Rest until there is no pain. Continuing to train will increase the inflammation and prevent hip bursitis from healing. Apply ice to the area to reduce pain and inflammation. Cold can be applied for 10 minutes every hour and reduced to 3 or 4 times a day as the injury heals. Run only on flat, even surfaces to reduce the pressure on the bursa from uneven ground. See a sports injury professional.
What can a sports injury specialist do?
Prescribe anti-inflammatory medication e.g. ibuprofen to reduce pain and inflammation. Do not take ibuprofen if you have asthma. A doctor may send you for an X-ray or MRI to confirm the injury is not as a result of a bone spur. Refer you for physical therapy to correct any muscle imbalances which may have contributed to the condition. Orthotic insoles for the feet may be prescribed to correct poor foot biomechanics.
Use of ultrasound can help reduce pain and inflammation. A needle can be inserted into the bursa to drain off the fluid or aspirate it. A steroid injection may be prescribed in conjunction with rest. A surgeon may operate if it is a long term injury which has not responded to conservative treatment.
Hip bursitis exercises
If muscles surrounding the hip joint are tight then these must be stretched to reduce pressure on the bursa. Stretches for the outer hip, gluteal muscles, hip flexors, and hamstrings are important. Strengthening exercises more commonly need to be done for the muscles on the outside of the hip rather than the adductor muscles or hamstrings.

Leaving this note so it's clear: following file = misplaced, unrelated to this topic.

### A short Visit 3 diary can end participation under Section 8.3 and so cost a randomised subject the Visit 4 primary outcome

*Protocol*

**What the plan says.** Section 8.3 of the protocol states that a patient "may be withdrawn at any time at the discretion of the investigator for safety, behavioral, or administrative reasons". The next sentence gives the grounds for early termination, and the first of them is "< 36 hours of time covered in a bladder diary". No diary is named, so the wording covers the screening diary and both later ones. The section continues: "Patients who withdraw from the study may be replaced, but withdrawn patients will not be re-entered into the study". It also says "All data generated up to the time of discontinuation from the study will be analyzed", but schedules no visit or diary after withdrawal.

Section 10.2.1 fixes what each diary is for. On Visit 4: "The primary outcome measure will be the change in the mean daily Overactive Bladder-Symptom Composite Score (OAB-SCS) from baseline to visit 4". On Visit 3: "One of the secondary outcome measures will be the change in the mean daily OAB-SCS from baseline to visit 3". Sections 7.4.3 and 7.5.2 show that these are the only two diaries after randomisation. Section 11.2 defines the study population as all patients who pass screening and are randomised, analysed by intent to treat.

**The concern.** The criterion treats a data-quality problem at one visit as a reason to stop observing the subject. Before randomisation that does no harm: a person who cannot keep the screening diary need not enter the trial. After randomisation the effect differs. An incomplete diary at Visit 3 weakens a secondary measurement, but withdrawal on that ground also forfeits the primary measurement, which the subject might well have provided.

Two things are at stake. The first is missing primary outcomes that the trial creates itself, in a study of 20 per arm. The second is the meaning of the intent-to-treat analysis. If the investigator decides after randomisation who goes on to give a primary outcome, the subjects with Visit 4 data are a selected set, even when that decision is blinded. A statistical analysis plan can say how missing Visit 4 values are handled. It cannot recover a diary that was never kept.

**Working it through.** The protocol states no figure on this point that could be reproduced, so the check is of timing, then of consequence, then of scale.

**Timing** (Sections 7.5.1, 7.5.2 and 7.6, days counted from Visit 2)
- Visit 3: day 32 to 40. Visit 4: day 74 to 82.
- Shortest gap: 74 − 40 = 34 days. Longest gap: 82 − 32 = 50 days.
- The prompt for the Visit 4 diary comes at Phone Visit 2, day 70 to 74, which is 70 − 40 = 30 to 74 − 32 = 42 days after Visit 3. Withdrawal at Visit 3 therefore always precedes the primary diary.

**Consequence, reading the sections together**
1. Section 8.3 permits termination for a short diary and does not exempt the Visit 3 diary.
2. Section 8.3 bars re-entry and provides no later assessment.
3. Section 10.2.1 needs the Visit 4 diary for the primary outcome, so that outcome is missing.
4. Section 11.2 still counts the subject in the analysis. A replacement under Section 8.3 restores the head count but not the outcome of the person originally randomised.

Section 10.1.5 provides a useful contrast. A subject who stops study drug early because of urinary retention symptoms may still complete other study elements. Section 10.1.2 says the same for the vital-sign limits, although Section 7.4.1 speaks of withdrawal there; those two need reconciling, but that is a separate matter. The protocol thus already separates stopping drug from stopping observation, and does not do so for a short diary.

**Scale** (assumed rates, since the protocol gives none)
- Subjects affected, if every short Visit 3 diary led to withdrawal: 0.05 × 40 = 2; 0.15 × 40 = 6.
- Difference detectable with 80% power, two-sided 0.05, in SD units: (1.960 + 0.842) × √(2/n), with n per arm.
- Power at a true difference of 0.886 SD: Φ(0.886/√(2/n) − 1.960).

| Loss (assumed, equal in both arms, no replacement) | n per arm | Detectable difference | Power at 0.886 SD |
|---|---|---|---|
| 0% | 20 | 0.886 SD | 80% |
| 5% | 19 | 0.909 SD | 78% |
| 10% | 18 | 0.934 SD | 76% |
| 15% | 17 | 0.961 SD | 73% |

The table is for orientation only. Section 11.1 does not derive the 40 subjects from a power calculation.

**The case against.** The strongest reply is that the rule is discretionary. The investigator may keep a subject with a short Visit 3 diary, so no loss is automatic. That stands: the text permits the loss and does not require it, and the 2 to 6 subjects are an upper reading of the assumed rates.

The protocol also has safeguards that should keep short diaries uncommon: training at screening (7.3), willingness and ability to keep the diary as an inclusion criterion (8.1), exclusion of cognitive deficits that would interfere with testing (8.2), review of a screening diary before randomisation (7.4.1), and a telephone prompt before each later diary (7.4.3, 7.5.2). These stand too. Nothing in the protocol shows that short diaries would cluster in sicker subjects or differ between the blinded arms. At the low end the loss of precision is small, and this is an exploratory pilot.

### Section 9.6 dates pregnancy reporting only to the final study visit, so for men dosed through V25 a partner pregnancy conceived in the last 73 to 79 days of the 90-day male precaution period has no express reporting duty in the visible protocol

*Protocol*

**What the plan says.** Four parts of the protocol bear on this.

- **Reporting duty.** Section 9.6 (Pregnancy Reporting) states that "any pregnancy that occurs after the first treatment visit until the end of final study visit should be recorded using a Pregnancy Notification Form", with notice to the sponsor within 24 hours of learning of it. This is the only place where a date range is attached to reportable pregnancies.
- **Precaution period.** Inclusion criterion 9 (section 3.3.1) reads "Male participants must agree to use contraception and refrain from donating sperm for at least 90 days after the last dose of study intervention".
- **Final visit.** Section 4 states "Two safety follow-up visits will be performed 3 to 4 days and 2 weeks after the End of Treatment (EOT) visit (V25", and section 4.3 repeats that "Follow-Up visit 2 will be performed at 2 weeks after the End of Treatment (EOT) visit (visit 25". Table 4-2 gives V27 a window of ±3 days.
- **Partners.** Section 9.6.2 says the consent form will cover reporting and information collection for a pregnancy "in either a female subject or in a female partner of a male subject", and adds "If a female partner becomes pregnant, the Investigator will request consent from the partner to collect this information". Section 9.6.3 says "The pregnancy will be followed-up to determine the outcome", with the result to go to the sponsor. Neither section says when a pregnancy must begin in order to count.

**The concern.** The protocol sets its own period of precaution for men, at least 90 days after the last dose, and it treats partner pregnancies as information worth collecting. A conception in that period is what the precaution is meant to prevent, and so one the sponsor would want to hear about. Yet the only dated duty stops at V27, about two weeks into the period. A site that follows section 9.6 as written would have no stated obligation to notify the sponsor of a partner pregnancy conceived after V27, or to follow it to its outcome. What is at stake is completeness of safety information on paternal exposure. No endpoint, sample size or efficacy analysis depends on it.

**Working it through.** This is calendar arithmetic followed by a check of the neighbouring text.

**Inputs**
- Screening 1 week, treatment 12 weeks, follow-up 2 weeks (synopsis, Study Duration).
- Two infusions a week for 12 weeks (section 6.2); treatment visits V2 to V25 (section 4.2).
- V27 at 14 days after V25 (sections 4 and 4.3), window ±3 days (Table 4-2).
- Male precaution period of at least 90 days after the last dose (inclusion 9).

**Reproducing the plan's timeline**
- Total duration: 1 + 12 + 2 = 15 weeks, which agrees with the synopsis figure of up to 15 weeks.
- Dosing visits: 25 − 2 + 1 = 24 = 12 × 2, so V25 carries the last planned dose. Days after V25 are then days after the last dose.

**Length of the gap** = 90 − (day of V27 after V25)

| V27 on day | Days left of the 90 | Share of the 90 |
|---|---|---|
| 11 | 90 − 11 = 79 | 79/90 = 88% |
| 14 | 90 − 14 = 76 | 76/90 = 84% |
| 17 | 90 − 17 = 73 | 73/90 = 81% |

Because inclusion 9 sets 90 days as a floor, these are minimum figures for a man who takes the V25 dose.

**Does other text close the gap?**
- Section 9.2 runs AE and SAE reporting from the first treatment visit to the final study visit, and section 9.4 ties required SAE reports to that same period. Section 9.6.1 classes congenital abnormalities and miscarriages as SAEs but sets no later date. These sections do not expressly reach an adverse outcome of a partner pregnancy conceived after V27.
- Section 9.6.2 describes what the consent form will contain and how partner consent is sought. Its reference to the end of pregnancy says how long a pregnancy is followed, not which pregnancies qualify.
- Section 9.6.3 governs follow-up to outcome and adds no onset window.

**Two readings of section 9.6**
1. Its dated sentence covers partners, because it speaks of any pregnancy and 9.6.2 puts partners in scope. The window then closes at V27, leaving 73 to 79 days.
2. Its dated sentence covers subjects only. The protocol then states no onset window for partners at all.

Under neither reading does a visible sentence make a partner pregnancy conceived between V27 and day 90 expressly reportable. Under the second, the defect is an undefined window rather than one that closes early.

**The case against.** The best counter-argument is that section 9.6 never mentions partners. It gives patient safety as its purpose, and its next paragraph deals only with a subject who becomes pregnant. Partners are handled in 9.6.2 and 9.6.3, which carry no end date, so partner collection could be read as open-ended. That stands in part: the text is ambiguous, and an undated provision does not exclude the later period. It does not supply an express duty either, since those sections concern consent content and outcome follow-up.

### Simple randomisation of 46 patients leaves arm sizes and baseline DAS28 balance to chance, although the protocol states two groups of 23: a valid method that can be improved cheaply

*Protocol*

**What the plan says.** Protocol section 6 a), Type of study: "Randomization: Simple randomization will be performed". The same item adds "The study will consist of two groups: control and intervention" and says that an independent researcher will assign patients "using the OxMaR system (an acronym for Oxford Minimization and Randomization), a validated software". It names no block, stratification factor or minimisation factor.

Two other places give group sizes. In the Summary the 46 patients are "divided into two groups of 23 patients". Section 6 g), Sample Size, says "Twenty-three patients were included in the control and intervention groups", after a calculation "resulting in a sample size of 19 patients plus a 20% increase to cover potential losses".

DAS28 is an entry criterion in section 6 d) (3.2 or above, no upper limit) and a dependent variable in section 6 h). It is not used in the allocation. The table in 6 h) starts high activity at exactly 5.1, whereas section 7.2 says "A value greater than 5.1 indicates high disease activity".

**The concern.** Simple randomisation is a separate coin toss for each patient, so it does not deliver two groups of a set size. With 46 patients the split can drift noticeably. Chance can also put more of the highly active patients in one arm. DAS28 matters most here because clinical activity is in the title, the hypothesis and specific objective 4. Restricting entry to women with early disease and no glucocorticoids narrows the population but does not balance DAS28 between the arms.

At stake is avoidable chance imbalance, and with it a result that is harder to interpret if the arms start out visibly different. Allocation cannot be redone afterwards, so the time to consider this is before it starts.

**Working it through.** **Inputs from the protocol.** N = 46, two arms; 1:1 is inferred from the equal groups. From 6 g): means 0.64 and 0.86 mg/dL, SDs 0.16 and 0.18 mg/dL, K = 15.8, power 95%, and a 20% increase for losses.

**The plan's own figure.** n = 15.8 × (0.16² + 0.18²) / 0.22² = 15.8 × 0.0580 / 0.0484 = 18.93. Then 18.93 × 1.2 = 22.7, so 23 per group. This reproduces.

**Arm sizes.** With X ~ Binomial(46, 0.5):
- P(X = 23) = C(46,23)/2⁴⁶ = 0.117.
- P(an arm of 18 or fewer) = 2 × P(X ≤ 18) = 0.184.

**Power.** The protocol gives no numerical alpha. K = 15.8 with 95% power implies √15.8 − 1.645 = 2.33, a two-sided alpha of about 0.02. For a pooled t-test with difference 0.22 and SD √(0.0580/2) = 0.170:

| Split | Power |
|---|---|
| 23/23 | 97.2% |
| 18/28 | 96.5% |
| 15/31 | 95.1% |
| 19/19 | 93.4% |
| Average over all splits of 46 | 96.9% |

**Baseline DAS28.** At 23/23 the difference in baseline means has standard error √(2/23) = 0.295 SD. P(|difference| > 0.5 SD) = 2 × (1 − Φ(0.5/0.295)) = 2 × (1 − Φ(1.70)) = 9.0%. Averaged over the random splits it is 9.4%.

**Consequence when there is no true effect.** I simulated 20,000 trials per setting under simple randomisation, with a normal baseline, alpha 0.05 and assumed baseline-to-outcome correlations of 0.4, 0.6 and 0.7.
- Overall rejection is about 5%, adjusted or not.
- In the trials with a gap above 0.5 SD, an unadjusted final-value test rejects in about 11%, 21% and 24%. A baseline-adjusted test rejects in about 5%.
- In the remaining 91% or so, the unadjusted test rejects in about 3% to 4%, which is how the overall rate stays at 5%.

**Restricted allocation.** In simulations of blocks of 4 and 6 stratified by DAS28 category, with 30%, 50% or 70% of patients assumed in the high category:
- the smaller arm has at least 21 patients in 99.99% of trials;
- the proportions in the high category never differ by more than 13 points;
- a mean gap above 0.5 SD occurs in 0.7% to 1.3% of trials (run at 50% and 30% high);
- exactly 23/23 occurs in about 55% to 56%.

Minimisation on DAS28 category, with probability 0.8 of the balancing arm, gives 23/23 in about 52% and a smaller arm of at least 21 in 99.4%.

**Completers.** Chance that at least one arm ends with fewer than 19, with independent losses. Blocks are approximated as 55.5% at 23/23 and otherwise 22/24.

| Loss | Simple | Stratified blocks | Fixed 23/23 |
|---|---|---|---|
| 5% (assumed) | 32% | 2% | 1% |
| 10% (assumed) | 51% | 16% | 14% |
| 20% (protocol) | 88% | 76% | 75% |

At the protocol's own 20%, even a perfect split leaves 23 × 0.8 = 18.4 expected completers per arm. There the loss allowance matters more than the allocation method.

Hip bursitis rehabilitation
The following guide is intended for information purposes only. We recommend seeking professional advice before attempting any rehabilitation.
The aim of rehabilitation of hip bursitis is to reduce pain and inflammation on the hip, identify possible causes and return to full fitness. The most common causes are overpronation of the feet, weak hip abductors and tight muscles particularly buttock muscles.
Reducing pain and inflammation
Hip bursitis pain can be reduced by applying a cold pack to the hip. Cold can be applied for 10 minutes every hour initially, particularly if the injury is very painful. This will help reduce the inflammation in the bursa and other local tissues if necessary. A simple re-useable ice pack is ideal but should never be applied directly to the skin in case it burns the skin. Always wrap in a wet tea towel or use an integrated cold wrap to avoid burning.
Rest is also an important element for reducing pain. Continuing to train with an inflamed bursa may make it worse and will most likely stop it healing. A chronic or long term injury is always more difficult to cure than a recent one so rest now to avoid being out for longer later.